The bright red stalks of early spring rhubarb give this jam its lovely color as well as it's tangy flavor. It will keep in the refrigerator for up to one month, or in the freezer for up to six months.
- 4 cups rhubarb (chopped, about 1 1/2 pounds rhubarb leaf stalks)
- 3/4 to 1 1/4 cups sugar
- 2 tablespoons water
- Place all the ingredients in a medium sized pot over low heat, starting with the lesser amount of sugar. Stir constantly until all of the sugar is dissolved.
- Continue to cook, stirring frequently, until the rhubarb pieces fall apart. When the compote is about as thick as applesauce, turn off the heat.
- Taste, and add additional sugar if you desire more sweetness. Keep in mind, though, that the sour flavor is part of what is special about rhubarb. If you do add additional sugar, return the heat to low and stir constantly until the sugar is completely dissolved.
- Fill freezer containers with the rhubarb jam, leaving an inch of head space. Small containers no larger than a pint are recommended, so that when you thaw one it isn't an overwhelming amount of jam to use up. Alternatively, fill quart size freezer bags with 8 to 16 ounces of the jam.
Rhubarb jam will keep in the freezer for up to 6 months. It is still safe to eat after that but the quality will decline. Freshly made, unfrozen rhubarb jam will keep in the refrigerator for up to 1 month.
- Strawberry-rhubarb is a classic combination. Simply replace 1/2 of the rhubarb with hulled, chopped strawberries and reduce the amount of sugar.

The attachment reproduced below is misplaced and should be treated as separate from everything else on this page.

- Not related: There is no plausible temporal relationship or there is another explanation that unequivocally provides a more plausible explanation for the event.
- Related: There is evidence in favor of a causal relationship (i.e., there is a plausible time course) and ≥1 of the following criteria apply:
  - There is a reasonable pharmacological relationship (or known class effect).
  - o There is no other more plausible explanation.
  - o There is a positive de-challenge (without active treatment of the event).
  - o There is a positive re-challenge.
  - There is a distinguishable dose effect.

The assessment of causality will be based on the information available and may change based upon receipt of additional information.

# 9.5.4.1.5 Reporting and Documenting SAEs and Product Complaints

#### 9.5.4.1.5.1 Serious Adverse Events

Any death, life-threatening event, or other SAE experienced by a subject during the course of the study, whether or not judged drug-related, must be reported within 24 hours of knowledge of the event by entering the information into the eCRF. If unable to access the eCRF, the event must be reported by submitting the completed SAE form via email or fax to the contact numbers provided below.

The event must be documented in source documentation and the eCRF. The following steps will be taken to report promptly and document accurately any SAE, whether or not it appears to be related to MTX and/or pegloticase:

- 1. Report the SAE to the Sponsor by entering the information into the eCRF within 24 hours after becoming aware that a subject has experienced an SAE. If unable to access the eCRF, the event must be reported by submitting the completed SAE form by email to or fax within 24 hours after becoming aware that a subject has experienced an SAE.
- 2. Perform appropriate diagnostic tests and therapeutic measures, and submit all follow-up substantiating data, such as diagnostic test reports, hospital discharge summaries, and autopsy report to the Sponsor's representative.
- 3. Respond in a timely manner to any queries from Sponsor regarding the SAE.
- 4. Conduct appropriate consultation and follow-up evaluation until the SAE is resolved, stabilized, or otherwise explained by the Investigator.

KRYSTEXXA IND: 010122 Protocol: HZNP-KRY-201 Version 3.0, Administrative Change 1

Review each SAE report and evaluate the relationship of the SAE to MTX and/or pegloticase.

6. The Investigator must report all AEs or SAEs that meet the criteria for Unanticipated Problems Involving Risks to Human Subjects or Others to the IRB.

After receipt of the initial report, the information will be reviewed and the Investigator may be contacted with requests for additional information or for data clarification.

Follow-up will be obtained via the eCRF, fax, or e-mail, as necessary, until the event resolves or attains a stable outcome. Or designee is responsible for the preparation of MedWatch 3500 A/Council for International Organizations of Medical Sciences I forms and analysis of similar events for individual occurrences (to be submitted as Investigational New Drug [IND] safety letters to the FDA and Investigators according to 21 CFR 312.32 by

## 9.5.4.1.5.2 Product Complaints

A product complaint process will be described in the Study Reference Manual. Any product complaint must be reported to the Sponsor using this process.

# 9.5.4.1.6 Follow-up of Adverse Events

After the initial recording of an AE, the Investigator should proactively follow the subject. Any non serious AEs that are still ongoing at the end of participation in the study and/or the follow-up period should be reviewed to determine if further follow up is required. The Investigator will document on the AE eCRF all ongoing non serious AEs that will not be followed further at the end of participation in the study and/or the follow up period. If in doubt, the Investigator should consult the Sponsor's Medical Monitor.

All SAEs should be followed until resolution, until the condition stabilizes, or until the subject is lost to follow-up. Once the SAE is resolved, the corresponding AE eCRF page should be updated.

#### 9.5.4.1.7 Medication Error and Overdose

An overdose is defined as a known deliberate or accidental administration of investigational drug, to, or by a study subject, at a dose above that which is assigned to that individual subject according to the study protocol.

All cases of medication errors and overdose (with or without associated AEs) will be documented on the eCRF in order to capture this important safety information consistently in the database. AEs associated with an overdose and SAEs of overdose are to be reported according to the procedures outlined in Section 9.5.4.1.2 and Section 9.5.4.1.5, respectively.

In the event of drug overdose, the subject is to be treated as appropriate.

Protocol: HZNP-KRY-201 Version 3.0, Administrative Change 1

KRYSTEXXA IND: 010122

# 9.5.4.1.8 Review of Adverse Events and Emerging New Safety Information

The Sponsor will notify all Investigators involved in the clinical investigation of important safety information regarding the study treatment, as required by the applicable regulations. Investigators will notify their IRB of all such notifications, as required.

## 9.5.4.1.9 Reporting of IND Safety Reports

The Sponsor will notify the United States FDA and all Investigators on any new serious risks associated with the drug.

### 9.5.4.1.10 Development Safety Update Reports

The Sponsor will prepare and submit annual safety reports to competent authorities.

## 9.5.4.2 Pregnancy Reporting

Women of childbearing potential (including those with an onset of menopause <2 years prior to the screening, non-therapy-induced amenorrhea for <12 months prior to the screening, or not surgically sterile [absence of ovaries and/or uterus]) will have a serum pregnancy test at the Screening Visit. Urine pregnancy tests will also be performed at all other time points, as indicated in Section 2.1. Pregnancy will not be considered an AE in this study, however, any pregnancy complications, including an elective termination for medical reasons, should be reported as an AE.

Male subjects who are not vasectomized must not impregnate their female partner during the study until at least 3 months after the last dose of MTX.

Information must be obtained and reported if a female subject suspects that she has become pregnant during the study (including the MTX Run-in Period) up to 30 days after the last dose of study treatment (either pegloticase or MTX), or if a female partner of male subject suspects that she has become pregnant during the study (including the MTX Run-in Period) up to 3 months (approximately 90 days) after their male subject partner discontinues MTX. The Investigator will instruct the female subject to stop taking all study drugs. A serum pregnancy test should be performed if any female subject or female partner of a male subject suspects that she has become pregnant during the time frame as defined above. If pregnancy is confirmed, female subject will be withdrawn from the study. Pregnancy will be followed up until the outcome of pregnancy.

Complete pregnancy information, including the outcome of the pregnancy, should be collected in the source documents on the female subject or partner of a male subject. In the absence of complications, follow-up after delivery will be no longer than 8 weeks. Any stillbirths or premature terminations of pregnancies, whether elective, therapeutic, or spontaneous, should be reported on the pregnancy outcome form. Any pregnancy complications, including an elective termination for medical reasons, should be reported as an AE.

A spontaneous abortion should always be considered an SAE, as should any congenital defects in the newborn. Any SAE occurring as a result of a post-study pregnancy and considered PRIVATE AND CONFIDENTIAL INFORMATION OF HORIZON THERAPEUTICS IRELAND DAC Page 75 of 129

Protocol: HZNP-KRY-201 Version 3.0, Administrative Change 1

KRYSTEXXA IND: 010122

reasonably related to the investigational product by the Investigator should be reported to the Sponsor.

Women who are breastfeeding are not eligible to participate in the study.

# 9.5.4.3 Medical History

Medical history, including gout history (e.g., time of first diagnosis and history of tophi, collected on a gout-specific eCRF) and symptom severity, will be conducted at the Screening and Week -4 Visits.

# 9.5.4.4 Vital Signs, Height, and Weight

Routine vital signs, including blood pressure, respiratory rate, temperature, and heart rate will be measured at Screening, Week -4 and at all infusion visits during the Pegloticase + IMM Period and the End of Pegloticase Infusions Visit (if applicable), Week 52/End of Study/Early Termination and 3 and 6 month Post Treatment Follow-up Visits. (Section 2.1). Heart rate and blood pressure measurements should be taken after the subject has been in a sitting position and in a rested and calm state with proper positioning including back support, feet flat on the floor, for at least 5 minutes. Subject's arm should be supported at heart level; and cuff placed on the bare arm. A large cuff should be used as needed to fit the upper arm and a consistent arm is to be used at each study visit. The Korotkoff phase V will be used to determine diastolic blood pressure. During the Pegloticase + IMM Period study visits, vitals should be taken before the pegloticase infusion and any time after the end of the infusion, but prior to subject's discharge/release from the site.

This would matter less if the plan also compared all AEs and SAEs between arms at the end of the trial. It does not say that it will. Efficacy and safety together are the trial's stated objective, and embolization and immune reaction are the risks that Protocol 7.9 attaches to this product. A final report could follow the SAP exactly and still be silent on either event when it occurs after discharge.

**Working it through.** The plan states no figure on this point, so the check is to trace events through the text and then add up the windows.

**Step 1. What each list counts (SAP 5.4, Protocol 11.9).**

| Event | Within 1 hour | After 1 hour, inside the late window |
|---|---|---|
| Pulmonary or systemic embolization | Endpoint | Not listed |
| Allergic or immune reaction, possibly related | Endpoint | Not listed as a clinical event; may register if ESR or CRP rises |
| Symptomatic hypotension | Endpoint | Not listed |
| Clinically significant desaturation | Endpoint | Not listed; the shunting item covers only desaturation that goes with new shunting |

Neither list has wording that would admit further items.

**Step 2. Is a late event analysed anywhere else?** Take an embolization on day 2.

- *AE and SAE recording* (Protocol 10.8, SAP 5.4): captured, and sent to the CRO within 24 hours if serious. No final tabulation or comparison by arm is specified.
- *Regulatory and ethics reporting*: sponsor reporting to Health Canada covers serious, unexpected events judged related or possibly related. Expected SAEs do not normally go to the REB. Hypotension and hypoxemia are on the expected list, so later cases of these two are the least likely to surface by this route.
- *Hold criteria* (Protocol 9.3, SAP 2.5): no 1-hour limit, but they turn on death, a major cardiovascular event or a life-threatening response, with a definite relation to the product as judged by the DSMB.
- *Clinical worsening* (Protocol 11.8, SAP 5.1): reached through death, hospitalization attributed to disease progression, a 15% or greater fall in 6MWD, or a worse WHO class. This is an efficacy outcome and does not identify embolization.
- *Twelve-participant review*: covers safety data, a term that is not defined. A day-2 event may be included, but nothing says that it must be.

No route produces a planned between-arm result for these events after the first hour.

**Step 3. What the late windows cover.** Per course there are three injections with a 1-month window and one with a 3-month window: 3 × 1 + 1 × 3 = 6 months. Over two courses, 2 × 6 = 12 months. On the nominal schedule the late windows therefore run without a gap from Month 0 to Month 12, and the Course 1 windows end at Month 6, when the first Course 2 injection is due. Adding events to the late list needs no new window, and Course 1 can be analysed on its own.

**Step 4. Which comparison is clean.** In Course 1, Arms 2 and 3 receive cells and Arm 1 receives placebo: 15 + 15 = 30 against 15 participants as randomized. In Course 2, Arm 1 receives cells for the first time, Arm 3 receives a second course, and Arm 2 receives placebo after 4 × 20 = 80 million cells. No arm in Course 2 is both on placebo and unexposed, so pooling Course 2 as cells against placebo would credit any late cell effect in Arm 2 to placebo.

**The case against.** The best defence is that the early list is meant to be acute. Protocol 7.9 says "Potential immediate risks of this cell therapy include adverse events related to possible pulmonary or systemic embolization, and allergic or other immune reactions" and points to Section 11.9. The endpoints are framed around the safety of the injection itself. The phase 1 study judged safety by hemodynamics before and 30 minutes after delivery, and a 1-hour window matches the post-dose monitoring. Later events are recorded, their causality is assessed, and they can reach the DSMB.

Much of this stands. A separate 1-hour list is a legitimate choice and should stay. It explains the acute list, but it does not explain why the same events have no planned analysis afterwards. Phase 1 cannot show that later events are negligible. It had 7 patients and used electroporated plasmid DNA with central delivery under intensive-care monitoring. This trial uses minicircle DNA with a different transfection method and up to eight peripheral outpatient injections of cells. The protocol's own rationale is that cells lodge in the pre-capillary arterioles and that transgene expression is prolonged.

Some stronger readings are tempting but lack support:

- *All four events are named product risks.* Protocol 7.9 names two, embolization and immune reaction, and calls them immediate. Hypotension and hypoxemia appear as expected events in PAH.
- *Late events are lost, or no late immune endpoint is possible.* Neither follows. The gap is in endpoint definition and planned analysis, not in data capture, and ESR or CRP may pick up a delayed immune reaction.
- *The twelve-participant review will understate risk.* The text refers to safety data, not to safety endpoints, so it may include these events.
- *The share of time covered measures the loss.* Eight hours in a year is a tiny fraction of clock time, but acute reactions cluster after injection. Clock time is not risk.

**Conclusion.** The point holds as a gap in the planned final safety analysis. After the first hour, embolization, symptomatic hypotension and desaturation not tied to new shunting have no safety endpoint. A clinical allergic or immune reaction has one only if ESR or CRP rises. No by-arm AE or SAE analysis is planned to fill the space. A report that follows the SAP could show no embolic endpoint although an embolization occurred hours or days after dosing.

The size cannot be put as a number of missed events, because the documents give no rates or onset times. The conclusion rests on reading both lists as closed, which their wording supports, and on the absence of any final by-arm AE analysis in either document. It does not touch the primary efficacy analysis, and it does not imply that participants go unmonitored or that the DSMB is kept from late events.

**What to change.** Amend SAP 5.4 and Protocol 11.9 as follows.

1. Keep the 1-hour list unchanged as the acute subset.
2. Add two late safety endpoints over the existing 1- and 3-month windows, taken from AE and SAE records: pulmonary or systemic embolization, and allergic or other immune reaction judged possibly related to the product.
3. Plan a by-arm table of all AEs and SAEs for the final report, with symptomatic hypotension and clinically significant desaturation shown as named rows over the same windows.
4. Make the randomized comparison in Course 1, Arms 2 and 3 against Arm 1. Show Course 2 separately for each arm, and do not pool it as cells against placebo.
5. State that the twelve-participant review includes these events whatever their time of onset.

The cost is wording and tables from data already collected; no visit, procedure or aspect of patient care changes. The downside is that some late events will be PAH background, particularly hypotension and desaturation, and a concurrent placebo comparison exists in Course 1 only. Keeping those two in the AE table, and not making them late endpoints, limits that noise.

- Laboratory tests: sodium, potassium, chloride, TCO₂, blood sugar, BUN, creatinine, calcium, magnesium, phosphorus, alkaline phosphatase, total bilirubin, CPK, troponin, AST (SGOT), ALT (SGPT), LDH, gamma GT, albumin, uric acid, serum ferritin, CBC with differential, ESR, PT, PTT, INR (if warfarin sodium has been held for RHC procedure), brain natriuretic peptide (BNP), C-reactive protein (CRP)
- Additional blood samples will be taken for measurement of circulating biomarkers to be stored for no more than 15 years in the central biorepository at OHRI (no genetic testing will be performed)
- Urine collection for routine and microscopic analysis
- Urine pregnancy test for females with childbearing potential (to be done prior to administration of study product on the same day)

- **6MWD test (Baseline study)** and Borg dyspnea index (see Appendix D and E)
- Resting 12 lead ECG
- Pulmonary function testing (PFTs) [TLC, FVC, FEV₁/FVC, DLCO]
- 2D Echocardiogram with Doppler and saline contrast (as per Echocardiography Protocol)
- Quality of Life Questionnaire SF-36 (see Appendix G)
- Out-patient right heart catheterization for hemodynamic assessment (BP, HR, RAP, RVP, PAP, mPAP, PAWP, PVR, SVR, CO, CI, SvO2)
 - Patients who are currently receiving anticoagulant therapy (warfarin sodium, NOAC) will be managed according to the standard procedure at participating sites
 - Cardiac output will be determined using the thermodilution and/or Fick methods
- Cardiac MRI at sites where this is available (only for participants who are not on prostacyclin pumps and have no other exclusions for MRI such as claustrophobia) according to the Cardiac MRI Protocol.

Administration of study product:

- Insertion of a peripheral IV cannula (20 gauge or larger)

- Ginger pairs wonderfully with rhubarb. Add 1 - 2 teaspoons grated fresh ginger or 1 tablespoon finely chopped crystallized (candied) ginger to the recipe.
- Turn the jam into rhubarb sorbet by chilling the jam in the refrigerator overnight (8 - 12 hours), or as long as 24 hours. Process in an ice cream machine according to the manufacturer's instructions.
- Rhubarb is in the Rheum genus. It is originally from Siberia, so yes, it's cold-hardy! It's fairly easy to grow rhubarb, and although it would prefer full it will tolerate partial sun.
- The leafstalks are the part we eat. The green parts of the leaves are toxic, which is why you never see rhubarb stalks for sale with the leaves attached.
- Most commonly treated like a sour "fruit" and sweetened, rhubarb is also used as a vegetable in savory dishes.
- Green rhubarb leafstalks (but not the leaves!) are also edible and their flavor is identical to the red ones.
|Nutritional Guidelines (per serving)|
|Total Fat||0 g|
|Saturated Fat||0 g|
|Unsaturated Fat||0 g|
|Dietary Fiber||2 g|